The Perils of Candor

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Shortly after Jiang Yanyong sent an open letter to the media exposing the Chinese government's cover-up of the SARS outbreak in April 2003, he told TIME he doubted he would be punished. The semiretired military surgeon reasoned that as a veteran member of the Communist Party and a doctor exercising his "professional responsibility to protect the health of the people," he had nothing to fear. That assessment might have proved accurate had Jiang not courageously penned a second letter to the party leadership in February--this one denouncing the 1989 Tiananmen Square massacre. On June 1, on their way to apply for visas to visit their daughter living in the U.S., the septuagenarian Jiang and his wife Hua Zhongwei disappeared. Initially, officials at his work unit, the No. 301 People's Liberation Army Hospital in Beijing, said the couple had been taken to a secret location "for their protection." Sources told TIME last week that they had been taken into custody by military and party officials determined to re-educate Jiang and make him recant through daily "study sessions" that include viewing films justifying the Tiananmen crackdown. Squeezing from Jiang an expression of regret about the letters, a source told TIME, "would be a great tool with which to undermine the effect of his criticism."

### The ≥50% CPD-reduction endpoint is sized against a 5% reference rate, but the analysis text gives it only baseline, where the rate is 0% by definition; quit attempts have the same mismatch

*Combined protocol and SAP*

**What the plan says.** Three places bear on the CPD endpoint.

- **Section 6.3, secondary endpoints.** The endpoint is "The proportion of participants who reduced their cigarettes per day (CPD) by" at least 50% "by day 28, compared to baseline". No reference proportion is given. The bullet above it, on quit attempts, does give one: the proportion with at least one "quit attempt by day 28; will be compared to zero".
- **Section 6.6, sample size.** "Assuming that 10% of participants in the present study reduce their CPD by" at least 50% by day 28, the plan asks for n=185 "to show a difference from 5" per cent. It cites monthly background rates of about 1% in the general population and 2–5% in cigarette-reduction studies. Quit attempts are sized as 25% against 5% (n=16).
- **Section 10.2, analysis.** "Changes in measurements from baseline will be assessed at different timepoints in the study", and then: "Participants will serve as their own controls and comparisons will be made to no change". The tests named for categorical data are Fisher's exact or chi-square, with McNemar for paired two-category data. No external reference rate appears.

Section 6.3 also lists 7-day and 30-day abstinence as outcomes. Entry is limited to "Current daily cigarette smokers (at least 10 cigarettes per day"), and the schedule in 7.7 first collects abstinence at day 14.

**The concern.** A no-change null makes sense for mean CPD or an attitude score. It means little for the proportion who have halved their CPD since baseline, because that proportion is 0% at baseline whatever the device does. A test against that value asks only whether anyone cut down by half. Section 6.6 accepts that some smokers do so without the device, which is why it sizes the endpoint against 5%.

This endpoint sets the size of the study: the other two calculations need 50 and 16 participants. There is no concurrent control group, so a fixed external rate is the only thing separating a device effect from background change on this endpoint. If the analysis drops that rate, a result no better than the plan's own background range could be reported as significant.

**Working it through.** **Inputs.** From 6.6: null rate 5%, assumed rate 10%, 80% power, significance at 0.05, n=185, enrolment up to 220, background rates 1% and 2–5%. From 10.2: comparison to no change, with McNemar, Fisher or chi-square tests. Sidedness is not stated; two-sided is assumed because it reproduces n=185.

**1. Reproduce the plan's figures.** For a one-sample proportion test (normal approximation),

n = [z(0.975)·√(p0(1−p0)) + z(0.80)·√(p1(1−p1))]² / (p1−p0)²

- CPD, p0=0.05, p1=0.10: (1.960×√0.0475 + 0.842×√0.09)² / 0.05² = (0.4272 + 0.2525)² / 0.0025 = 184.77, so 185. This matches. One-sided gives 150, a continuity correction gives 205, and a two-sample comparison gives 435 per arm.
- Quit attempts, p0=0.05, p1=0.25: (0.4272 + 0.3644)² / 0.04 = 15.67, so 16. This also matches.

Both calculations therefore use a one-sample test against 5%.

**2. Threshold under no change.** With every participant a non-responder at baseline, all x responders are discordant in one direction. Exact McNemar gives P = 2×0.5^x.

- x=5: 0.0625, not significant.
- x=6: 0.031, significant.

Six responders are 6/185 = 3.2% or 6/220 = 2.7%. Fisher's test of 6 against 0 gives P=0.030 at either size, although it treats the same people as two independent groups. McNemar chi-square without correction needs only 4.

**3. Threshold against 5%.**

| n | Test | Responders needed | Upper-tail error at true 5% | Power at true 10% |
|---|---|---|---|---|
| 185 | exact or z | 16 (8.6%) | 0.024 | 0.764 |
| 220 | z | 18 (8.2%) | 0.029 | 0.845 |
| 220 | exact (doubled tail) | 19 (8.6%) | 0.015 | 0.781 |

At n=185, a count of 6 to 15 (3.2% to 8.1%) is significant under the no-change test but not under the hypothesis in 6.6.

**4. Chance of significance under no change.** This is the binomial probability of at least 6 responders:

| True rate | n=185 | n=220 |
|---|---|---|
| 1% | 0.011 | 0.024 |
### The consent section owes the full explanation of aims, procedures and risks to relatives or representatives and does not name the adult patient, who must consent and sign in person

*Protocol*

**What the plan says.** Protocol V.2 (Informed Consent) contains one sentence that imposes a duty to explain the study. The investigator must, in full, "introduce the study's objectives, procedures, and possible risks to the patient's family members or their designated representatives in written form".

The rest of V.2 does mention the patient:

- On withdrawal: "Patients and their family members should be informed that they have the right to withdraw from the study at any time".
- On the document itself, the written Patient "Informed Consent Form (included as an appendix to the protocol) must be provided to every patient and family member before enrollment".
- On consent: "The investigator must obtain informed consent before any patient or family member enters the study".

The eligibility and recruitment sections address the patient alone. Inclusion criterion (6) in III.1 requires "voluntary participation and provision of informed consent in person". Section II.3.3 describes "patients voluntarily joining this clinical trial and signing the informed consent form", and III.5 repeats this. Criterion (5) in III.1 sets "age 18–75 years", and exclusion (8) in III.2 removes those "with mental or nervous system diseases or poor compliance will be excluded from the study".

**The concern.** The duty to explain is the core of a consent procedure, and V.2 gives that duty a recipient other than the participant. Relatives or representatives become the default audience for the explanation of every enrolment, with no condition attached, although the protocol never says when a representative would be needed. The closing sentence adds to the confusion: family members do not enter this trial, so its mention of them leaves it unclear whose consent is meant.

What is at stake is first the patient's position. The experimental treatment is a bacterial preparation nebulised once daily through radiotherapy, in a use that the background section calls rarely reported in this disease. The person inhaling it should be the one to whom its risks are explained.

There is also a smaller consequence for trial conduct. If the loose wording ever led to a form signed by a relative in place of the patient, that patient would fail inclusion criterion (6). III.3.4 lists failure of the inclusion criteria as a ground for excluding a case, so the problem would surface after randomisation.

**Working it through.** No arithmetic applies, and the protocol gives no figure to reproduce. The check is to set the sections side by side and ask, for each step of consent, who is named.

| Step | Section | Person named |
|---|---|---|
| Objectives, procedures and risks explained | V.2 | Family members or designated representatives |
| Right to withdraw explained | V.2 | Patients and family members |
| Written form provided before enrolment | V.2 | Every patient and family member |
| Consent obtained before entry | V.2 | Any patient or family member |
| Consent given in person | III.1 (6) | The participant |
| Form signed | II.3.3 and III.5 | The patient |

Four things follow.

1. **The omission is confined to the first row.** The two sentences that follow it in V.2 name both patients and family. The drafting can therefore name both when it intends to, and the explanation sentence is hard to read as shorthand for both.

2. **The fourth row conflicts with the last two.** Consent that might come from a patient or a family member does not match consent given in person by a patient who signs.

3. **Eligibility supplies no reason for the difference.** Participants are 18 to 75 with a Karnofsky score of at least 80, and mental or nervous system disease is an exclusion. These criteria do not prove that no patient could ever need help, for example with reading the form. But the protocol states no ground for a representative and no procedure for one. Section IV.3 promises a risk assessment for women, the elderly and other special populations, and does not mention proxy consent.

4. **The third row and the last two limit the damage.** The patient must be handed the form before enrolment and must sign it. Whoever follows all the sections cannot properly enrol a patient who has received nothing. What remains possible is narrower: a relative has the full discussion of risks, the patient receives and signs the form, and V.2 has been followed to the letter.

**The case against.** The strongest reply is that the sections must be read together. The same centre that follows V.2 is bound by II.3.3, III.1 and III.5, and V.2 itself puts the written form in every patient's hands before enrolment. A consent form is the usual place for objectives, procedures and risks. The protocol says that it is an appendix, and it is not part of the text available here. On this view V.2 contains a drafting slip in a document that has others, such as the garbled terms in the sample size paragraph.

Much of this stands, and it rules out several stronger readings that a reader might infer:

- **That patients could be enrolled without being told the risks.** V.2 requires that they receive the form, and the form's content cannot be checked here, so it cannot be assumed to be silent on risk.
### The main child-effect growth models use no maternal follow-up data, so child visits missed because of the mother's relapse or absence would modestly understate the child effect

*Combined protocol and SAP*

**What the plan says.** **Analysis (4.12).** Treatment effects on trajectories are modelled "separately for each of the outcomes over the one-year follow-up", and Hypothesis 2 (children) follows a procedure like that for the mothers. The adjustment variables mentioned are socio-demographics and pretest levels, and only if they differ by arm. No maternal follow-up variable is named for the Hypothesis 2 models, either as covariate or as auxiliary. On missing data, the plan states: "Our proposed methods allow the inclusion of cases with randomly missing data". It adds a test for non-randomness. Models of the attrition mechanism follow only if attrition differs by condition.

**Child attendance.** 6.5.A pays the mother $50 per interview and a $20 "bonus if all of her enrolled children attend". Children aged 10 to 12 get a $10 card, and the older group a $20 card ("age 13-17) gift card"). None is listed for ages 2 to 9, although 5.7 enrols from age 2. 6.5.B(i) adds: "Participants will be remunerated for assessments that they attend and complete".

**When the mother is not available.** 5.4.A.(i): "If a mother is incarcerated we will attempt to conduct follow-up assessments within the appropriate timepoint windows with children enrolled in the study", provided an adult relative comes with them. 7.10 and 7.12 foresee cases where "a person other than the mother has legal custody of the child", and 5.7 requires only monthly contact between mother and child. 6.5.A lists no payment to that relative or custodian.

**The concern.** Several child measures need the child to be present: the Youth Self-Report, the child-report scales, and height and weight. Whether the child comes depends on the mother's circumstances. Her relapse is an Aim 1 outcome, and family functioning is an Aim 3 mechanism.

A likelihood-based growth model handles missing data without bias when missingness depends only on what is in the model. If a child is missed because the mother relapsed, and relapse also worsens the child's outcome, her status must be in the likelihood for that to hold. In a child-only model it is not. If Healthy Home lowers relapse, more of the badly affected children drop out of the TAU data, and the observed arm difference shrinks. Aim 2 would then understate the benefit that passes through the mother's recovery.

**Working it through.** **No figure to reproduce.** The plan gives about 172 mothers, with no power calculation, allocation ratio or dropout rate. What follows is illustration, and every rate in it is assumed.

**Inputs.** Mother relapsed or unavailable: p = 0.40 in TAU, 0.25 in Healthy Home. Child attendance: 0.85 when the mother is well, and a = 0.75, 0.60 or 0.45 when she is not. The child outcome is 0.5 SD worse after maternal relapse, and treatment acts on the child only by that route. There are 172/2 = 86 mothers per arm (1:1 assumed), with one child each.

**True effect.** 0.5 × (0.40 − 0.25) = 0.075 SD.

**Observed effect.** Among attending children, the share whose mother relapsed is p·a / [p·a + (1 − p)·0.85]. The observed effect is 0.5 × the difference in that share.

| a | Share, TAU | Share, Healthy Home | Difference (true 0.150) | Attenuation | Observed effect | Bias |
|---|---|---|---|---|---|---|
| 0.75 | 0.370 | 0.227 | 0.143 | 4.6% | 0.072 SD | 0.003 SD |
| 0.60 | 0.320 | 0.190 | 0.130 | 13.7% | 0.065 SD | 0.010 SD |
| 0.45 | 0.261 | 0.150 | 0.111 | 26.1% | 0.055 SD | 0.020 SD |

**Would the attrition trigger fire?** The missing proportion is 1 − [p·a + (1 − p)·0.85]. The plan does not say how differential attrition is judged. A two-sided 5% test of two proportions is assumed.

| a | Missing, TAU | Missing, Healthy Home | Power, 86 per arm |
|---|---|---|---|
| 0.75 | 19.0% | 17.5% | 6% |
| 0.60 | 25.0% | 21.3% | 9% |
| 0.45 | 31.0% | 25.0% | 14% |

His wife was released after 15 days, but Jiang could be in for a long stretch. The SARS disclosures prompted the ouster of two proteges of Jiang Zemin, 77, China's former President and current chairman of the Central Military Commission. And the Tiananmen letter threatens the chairman's efforts to secure his legacy as a great leader. Indeed, because of the doctor's high rank in the military, Jiang Zemin, in his capacity as military chief, is the only person with legal authority to order his detention. As of last week, Jiang Yanyong showed no inclination to oblige his captors. Says a colleague: "His position on the probity of his opinions hasn't changed."

--By Susan Jakes